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Russia hit with new sanctions

by New York Times News Service on July 17, 2014 10:34 AM

WASHINGTON — President Barack Obama imposed a new round of sanctions against Russia on Wednesday, targeting some of the crown jewels of the country’s financial, energy and defense industries in what officials described as the most punishing measures taken to date by the United States in retaliation for Moscow’s intervention in Ukraine.

The new actions will, among other things, restrict access to American capital markets for Russian giants like the Rosneft oil company and Gazprombank that operate worldwide. While the latest moves did not cut off entire sectors of the Russian economy, they went significantly further than the financial and travel limits imposed previously on several dozen individuals and their businesses.

The announcement reflected a decision by Obama to take more stringent steps than those taken by the United States’ European allies, which have far deeper economic ties to Russia. Meeting in Brussels, leaders of the European Union refused to match the U.S. measures and instead adopted a more tempered plan that blocks new development loans to Russia and threatens to target more Russian individuals.

The disparate moves suggested a widening gulf in the response to the Ukraine crisis and may dilute the impact of the U.S. actions. But both sides emphasized their continued solidarity on the basic demands that Moscow halt the flow of fighters and weapons across the border with Ukraine, support a cease-fire and help facilitate the release of hostages held by pro-Russian separatists.

“What we are expecting is that the Russian leadership will see, once again, that its actions in Ukraine have consequences, including a weakening Russian economy and increasing diplomatic isolation,” Obama told reporters in an early-evening appearance in the White House briefing room.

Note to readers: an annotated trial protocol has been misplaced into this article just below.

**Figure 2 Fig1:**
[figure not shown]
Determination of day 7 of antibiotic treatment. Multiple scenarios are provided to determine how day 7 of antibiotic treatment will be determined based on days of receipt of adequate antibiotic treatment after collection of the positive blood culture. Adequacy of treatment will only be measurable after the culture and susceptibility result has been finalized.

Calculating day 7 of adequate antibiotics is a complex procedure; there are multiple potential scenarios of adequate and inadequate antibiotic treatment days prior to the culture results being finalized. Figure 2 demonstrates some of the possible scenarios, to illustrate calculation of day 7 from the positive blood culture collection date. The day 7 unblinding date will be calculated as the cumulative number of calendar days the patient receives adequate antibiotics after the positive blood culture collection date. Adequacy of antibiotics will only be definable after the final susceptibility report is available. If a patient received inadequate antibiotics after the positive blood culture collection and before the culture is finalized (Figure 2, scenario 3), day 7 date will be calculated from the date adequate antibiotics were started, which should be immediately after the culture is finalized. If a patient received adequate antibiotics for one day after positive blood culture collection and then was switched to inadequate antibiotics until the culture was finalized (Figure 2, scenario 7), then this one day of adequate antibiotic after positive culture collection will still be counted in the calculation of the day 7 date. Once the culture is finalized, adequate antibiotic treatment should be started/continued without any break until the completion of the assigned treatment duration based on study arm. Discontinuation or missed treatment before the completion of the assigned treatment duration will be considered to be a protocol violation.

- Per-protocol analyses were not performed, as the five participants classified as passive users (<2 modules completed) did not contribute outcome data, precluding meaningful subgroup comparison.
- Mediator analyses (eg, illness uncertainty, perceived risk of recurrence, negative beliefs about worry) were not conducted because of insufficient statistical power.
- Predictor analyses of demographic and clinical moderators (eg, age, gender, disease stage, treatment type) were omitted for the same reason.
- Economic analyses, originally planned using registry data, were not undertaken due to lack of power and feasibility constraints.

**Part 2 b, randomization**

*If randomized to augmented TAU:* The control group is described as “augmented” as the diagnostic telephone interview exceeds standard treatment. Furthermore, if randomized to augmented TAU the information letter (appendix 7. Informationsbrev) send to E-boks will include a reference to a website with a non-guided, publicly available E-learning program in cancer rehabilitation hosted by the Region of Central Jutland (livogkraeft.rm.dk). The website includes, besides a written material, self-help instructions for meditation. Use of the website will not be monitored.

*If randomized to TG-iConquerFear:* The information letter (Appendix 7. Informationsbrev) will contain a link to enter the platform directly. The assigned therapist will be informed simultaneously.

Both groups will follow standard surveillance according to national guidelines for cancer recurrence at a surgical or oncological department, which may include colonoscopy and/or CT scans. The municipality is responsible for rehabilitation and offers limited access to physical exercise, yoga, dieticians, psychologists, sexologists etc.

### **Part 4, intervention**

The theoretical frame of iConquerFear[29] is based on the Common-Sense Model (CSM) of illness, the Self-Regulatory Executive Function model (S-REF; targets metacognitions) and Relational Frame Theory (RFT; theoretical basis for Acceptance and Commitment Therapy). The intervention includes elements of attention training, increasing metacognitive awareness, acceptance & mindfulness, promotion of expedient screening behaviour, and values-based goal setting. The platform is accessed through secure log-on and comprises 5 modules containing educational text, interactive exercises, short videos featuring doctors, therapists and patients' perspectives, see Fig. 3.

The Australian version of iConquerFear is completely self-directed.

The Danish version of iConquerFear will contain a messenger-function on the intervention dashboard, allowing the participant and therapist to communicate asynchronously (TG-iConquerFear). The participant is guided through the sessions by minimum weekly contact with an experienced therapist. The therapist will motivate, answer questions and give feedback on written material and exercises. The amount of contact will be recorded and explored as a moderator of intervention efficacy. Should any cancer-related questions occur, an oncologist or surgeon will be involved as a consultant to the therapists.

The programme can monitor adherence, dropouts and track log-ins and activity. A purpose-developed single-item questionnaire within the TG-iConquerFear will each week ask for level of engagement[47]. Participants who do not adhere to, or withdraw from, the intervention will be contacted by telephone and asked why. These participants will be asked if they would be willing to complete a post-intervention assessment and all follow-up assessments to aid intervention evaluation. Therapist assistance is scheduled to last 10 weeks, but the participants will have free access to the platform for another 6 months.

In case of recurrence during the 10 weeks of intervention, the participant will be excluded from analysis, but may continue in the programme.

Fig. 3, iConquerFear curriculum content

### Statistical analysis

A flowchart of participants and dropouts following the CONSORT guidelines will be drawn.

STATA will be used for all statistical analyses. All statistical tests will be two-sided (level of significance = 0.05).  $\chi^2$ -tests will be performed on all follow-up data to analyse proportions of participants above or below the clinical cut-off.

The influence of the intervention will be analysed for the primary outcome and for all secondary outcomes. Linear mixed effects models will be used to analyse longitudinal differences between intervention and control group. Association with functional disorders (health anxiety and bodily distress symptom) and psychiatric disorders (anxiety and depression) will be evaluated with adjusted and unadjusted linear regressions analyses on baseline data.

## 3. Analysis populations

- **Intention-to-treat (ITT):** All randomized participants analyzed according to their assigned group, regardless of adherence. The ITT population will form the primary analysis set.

Russia quickly denounced the moves and vowed to retaliate. “We condemn those politicians and bureaucrats who are behind such actions,” Sergei A. Ryabkov, the deputy foreign minister, told the Interfax news agency. Ryabkov said that Moscow would respond with countermeasures that would be “quite painful and serious.”

The Associated Press reported that President Vladimir Putin today lamented the latest round of U.S. sanctions, saying they will stalemate bilateral relations and hurt not only Russian but also American businesses.

In televised comments today, Putin said the sanctions are “driving into a corner” relations between the two nations as well as the interests of American companies and “the long-term national interests of the U.S. government and people.”

Putin warned Washington that the sanctions will hurt American companies working in Russia.

The firms targeted by the capital market restrictions were some of the most prominent in Russia. Rosneft, owned by the state and headed by a longtime adviser to Putin, is the country’s largest oil producer. Gazprombank is the financial arm of Gazprom, the state-controlled natural gas giant, which is also headed by a Putin ally. Also targeted were VEB, the state economic development bank, and Novatek, another natural gas producer.

The administration also barred business dealings with eight state-owned defense firms; four Russian government officials, including an aide to Putin and a top official in the Federal Security Service; an oil shipping facility in Crimea, which Moscow annexed; a pro-Russian separatist leader; and the rump rebel organizations in the eastern Ukrainian cities of Donetsk and Luhansk.

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